Person of Interest, Season 3, Episode 5, “Razgovor”
Written by David Slack
Directed by Kenneth Fink
Airs Tuesdays at 10pm ET on CBS
It’s been shown numerous times since Shaw’s (Sarah Shahi) addition to the cast that she’s not quite what one would call a “team player”. It’s also been strongly implied that she might be some sort of a sociopath. Why someone like this would be in the business of saving people’s lives day in and day out is up to anyone to guess. “Razgovor”, though, has one very simple but vital goal- exploring deeper the strange woman that is Shaw.
“Razgovor” has a fairly basic setup with Shaw being forced to protect the latest number to be spat out by the machine, which just so happens to be a little girl who fancies herself a spy in the works. The idea behind it is rather apparent: place Shaw, a rigid, sociopathic character, into a situation that requires a bit more emotional depth than she’s capable of. It’s actually a bit of a genius move, or, at the very least, clever. Shaw has always been an enjoyable enough character, but getting any kind of emotion out of the character is a bit like fitting a square peg into a round hole.
Most of the episode is focused on Shahi and she’s consistently been such an enjoyable part of recent episodes that this is in no way a bad thing. Other characters are in no way absent throughout this episode, either. Reese (Jim Caviezel) and Carter (Tarji P. Henson) are given a cathartic not-so-side mission in their task to finally take down the corrupt police organization known as HR. This goal is one that Person of Interest has been constantly leading to for three seasons now and while the audience is fully aware that HR will come back no matter what happens, it’s good to see these two go on the warpath against these despicable people. Caviezel and Henson are great together and have a natural chemistry. There’s a Castle-esque potential romance being hinted at for these two and, for the moment, it doesn’t matter one way or the other if anything ever comes from that. It’s far more engaging to see these two former adversaries work together and share some light banter. Make no mistake though, Shahi is the clear star of the episode and she makes use of every single scene that she’s in. She sells being completely emotionless, perhaps a little too convincingly. Her actions reflect this, but where Shahi really pulls it off is in her eyes, which embody a sense of emptiness and intensity that amazes.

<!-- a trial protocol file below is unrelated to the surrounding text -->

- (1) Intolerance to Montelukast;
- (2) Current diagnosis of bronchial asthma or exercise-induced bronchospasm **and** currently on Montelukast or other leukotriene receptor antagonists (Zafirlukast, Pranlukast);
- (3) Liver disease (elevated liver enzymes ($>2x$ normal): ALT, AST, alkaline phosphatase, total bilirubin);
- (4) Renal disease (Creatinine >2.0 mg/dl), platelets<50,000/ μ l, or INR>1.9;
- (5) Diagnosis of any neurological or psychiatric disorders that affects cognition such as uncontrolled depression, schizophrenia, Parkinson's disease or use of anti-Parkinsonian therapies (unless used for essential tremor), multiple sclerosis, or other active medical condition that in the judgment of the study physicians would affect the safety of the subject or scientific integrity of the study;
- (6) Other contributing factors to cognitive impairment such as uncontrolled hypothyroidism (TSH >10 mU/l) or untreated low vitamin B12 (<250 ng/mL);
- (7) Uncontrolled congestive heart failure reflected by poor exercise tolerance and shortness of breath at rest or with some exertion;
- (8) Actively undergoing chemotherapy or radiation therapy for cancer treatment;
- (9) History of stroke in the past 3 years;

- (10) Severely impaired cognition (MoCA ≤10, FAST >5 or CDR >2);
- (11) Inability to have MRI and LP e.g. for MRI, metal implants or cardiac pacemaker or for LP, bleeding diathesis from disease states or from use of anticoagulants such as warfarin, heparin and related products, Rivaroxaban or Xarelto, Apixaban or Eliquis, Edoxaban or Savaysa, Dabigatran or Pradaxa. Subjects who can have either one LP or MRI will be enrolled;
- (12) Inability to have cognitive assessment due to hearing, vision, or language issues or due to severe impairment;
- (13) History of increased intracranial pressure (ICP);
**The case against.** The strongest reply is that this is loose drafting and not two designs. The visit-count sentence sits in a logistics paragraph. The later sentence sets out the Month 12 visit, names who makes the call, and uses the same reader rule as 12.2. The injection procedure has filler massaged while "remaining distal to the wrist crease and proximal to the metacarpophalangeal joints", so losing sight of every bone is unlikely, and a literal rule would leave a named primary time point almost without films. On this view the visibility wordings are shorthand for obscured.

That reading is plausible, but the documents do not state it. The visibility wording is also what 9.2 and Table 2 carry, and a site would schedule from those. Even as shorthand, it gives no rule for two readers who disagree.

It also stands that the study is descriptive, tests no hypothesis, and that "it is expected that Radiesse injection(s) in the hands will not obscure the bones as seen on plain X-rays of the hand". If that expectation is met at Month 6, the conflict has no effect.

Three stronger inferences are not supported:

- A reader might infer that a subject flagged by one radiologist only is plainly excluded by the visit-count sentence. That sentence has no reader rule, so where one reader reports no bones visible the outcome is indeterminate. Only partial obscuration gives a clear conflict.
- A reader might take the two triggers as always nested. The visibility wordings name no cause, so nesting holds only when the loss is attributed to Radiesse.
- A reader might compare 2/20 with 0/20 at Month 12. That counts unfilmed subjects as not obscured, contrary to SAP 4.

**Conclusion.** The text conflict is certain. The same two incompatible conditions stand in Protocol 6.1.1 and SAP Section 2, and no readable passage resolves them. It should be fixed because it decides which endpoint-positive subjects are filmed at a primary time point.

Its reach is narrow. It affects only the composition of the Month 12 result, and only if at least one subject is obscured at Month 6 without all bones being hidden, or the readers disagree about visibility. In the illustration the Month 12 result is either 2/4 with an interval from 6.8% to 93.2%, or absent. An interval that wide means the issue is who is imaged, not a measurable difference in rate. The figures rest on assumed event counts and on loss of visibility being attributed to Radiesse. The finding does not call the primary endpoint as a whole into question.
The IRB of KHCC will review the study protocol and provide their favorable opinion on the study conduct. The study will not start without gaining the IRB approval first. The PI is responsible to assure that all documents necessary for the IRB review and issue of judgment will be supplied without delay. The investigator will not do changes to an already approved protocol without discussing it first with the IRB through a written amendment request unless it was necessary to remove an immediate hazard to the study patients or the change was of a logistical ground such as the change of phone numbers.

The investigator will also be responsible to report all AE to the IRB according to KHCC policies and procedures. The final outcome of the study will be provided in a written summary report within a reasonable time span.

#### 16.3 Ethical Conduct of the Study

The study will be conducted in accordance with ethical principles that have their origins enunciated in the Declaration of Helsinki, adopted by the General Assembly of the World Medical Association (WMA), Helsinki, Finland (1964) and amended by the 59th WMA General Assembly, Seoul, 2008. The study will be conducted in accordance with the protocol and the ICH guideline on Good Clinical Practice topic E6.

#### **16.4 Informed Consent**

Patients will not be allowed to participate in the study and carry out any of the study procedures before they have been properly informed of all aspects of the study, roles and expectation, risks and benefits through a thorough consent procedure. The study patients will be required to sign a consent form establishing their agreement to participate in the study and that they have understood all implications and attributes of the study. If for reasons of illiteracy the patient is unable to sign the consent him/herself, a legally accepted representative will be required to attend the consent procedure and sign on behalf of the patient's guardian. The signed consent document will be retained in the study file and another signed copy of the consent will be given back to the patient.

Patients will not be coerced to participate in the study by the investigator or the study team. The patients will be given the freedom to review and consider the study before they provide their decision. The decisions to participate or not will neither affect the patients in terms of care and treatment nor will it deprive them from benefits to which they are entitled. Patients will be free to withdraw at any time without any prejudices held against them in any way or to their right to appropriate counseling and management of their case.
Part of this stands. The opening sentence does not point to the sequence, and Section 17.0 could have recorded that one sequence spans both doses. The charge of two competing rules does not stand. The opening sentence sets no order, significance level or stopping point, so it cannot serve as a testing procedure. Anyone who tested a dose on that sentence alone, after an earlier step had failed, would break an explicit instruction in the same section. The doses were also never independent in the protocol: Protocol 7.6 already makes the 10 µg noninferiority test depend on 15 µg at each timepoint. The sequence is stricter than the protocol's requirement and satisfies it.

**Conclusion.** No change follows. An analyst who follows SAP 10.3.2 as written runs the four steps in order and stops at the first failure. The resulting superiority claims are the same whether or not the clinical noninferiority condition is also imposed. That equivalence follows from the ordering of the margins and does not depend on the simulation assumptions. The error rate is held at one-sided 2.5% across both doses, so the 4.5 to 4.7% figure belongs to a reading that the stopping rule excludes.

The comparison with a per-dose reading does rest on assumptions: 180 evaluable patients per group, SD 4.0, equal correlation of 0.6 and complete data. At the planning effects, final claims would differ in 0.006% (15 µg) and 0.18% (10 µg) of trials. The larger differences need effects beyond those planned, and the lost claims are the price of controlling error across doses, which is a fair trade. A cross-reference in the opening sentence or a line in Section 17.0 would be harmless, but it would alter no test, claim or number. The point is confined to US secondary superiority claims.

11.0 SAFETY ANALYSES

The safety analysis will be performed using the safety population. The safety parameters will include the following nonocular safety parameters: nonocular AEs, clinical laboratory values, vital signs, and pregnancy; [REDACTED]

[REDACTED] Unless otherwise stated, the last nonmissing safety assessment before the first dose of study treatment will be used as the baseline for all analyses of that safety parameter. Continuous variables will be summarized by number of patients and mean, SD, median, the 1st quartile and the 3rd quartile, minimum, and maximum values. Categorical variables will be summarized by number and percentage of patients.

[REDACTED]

The larger question that the episode continually keeps going back to is why someone like Shaw would continually save people. It’s a fair question and it doesn’t seem that the episode has a sufficient answer. The most satisfying one that anyone could ever get is that she simply feels something inside of her that tells her that she needs to do be doing this, even if it is a minuscule voice most of the time. The sad fact is that Shaw herself probably has no idea why she does what she does. There’s a good chance that, had the cards been a little different, she could have ended up a serial killer.
It’s always entertaining to see a show take a character that could easily be just a static character or simply used as a blunt instrument and make something more of them. It’s encouraging; the show runners have care about enriching their characters and want the audience to have fun with them, along with meeting with them on a personal level. “Razgovor” is a clear success in that regard, along with many others, and we can likely expect more of this to come along down the line.